Unlike some cancers, colon cancer develops very slowly through a well-established and well-studied process of gradual accumulation of mutations and increasingly abnormal cell characteristics. Pretty much every single adenocarcinoma (the most common type of cancer arising from the colon and rectum) slowly develops from a polyp. A polyp is not cancerous; it is an abnormal growth of cells. Most are benign and never progress to cancer, but some do. Colonoscopy can detect polyps during their early stages and simply remove them all. Thus no cancer will ever form from those polyps.
Some people have a genetic predisposition to forming. In addition, these people have a higher risk of developing colorectal cancer. The most usual presentation of this situation is developing two or three new polyps every few years from middle-age onwards. An extreme form of this condition is the inherited FAP syndrome where affected individuals begin growing polyps, often hundreds of them, during their teenage years. These people hold an elevated risk of developing colorectal cancer at a fairly young age. And, in many cases, they opt for surgery to remove their colon or enter into very strict and frequent cancer screening programs.
What is a colonoscopy procedure like?
The actual procedure itself is reported to be “trivially easy” and “uneventful” by most patients. Currently, patients are usually sedated with propofol, which causes them to rapidly fall asleep, remain asleep throughout the procedure, and rapidly wake up, with few to no side effects. The entire procedure takes less than an hour. In fact, some patient procedures take less than 30 minutes if the physician finds no polyps or abnormal tissues.
However, prior to undergoing a colonoscopy, the bowel must be prepped. Namely, completely empty. That allows the doctor to insert the scope and view the color walls clearly. Of course, patients dread this part of the procedure.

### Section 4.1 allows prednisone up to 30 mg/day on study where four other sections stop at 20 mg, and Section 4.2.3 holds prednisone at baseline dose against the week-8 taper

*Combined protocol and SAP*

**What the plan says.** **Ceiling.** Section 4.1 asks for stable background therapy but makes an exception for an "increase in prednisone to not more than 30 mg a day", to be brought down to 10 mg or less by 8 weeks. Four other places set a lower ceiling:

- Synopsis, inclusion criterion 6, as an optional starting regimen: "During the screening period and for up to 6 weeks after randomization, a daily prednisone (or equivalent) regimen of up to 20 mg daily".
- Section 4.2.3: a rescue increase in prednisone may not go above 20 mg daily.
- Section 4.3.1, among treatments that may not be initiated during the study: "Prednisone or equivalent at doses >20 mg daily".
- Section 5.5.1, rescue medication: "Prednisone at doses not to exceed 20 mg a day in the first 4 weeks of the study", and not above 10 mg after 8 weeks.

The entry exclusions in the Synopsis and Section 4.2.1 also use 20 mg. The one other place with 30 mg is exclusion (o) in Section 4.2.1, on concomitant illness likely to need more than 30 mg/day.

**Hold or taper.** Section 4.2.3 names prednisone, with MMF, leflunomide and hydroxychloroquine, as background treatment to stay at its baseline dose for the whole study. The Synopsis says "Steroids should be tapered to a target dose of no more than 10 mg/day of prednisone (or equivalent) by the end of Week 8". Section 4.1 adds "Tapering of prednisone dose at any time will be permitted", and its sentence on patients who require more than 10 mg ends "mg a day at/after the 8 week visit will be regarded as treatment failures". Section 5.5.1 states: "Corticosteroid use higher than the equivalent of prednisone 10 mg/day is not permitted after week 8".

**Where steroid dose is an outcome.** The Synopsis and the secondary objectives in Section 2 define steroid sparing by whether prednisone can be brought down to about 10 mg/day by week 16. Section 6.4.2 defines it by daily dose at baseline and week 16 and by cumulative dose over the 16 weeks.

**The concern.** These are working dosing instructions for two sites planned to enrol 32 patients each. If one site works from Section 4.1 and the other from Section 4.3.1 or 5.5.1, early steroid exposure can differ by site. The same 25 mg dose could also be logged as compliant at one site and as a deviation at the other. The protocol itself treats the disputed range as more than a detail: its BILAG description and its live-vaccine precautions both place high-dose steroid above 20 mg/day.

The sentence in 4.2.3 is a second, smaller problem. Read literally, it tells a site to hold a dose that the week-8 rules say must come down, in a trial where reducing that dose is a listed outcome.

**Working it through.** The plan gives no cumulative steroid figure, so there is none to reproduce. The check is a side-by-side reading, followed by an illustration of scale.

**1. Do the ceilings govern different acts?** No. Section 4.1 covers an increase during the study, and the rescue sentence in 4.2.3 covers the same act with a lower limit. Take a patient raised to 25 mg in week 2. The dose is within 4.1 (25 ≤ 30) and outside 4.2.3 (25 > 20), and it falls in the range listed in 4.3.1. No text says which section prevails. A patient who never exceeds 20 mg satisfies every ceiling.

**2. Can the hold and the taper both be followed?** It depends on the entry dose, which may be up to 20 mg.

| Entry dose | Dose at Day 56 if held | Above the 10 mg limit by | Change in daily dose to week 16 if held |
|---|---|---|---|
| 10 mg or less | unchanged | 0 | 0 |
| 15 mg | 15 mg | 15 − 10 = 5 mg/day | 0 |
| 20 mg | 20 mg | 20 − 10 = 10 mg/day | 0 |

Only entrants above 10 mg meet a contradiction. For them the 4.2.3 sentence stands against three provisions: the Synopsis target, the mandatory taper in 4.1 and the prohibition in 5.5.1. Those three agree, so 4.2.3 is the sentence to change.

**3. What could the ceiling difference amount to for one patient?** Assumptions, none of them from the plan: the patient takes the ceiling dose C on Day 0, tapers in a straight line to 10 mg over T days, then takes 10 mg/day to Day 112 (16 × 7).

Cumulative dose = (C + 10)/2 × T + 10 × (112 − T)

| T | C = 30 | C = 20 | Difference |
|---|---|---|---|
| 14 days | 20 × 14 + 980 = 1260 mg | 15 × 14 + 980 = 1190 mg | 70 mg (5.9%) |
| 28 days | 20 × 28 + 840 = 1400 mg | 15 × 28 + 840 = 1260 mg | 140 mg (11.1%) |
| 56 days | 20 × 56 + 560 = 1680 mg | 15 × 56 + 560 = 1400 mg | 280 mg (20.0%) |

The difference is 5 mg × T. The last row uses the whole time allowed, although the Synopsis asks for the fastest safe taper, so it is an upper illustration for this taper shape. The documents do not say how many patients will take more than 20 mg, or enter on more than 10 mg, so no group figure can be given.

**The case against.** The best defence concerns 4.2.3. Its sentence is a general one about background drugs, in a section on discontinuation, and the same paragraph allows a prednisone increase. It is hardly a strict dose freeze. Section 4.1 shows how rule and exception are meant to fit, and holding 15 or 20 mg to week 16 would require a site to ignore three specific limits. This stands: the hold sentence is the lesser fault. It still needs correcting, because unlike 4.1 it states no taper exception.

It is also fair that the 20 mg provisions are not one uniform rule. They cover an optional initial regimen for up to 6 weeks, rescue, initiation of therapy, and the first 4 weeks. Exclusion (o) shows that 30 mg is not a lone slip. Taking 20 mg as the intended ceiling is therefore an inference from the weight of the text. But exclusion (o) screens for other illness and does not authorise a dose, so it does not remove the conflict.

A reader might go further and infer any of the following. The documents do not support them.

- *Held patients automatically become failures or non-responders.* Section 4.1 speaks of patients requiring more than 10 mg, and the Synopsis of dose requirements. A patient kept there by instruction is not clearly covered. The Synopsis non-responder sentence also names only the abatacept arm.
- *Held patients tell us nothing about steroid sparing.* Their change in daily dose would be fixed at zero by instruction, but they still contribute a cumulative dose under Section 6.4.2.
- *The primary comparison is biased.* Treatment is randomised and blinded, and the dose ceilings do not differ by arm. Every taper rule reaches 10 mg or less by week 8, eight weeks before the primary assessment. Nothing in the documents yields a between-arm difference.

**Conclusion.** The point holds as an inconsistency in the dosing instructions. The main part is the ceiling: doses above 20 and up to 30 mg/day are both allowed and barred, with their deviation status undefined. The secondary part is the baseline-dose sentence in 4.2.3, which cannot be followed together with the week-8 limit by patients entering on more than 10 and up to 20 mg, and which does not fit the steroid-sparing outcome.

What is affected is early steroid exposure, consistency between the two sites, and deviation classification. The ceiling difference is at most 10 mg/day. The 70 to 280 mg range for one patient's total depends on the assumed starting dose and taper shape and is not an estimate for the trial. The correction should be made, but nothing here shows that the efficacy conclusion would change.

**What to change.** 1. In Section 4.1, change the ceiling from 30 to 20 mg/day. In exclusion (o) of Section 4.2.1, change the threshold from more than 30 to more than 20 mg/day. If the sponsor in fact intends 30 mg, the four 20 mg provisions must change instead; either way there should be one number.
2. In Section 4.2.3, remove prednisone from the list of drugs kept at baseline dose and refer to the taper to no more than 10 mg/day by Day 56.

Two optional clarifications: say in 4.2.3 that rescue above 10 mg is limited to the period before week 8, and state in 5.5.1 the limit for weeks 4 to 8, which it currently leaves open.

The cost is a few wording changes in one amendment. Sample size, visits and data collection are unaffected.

The patient follows a special “low residue” diet for a few days. Then they must consume a laxative, to induce the emptying of the colon and rectum. Sometimes the use of an enema is also required. The details of the most common bowel prep procedure are:
- Eat a low fiber diet for three or four days before the procedure
- Consume only liquids the day before the procedure
- Consume the laxative the evening before the procedure
- Stay in the bathroom until the bowel movements stop
- Consume only liquids the day of the procedure
Are there any risks or side effects?
This procedure is routine and is considered to be very safe. There is a very low risk of suffering a bowel perforation, which will require surgical repair if it happens. It’s not uncommon to see a little blood in the stool immediately after the procedure, especially if a polyp has been removed.
What about a virtual CT procedure?
So, it is true that doctors may order a CT machine to look for polyps and possible cancers inside the colon and rectum. However, this procedure has disadvantages. Its primary disadvantage is that physicians cannot sample or remove the polyps. In fact, all they can do is to identify them.
In addition, patients still need to undergo the unpleasant “bowel prep” to provide good views of the lining of the colon. If anything is found during a CT screening procedure, the patient will need to undergo a regular colonoscopy anyway. Thus, simply skipping the CT scan makes the most sense, especially since CT scans also expose the patient to x-rays.
Are there other ways to prevent colorectal cancer?
Diet plays a huge role in altering the risk of colorectal cancer, and unlike genetic predispositions, it can easily be changed to reduce the risk of colorectal cancer. Diets rich in green leafy vegetables, dark-colored vegetables, fruits, and fiber, in general, tend to be protective against cancer of the bowels. Regular consumption of charred, smoked, and preserved meats can increase the risk of cancer of the bowels.